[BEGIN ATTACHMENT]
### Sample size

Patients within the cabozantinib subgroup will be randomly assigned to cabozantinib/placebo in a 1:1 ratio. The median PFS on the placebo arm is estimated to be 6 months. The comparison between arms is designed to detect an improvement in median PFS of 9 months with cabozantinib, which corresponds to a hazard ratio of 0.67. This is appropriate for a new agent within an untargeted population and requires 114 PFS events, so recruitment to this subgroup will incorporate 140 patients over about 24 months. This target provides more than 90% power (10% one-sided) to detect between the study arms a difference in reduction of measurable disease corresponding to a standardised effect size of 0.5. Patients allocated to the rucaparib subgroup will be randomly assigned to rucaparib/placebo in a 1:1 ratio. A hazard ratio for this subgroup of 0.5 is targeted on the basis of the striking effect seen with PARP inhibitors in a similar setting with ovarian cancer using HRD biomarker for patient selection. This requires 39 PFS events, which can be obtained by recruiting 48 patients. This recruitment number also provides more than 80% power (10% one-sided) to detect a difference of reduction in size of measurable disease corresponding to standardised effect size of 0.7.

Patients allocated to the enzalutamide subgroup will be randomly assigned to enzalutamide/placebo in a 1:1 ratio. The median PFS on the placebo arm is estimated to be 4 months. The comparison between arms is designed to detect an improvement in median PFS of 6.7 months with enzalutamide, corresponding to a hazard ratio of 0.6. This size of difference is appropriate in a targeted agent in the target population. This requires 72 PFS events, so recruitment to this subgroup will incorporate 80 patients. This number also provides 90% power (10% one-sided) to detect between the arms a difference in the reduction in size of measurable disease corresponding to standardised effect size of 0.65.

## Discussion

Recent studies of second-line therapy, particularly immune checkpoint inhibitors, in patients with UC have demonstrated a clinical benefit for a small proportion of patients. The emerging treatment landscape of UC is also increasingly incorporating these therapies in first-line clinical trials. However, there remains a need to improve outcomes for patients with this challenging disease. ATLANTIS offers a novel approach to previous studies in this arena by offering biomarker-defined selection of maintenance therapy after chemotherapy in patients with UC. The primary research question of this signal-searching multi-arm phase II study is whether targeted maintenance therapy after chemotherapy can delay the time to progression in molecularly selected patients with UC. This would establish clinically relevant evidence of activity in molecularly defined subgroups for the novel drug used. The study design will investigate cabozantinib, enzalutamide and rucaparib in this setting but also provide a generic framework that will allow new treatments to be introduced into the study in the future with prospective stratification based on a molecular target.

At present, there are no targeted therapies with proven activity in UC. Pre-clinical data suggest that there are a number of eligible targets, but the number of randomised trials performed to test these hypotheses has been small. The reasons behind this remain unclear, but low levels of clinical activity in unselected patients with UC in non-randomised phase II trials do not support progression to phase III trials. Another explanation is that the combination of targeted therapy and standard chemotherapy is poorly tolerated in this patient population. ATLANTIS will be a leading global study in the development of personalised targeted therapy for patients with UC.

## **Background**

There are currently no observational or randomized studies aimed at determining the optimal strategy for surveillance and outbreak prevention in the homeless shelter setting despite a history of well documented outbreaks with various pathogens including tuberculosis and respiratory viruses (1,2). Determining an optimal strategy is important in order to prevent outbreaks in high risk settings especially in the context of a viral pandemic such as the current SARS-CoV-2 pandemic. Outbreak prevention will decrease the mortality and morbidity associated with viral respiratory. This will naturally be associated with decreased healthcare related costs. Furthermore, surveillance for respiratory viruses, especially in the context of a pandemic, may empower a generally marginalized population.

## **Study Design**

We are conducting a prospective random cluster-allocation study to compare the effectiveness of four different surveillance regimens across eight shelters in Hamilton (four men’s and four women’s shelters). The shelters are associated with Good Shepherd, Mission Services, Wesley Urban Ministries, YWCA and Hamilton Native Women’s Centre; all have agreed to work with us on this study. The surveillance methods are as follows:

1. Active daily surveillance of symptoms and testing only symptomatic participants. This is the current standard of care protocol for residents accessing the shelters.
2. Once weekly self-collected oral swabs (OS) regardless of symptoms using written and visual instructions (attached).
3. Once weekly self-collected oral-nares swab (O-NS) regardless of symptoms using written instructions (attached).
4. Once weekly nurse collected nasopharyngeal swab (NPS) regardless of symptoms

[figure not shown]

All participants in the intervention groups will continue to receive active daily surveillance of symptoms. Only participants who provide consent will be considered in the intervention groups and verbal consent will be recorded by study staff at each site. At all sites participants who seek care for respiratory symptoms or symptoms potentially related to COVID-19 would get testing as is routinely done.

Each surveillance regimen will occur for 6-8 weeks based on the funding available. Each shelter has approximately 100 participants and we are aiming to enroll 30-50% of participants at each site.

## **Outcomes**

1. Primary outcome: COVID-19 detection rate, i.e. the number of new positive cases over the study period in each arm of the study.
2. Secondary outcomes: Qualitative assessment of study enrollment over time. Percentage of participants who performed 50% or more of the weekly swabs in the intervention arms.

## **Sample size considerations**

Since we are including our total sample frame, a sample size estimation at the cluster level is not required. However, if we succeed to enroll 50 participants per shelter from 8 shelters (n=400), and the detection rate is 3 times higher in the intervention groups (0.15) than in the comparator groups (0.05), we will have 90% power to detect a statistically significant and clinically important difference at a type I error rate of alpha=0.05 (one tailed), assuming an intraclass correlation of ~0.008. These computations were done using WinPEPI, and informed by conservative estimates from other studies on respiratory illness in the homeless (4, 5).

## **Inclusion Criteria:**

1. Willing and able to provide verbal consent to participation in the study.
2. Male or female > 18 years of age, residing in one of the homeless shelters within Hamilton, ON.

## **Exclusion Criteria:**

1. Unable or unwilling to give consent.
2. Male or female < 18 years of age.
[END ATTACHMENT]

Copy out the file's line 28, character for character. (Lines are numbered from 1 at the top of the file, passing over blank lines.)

2. Male or female < 18 years of age.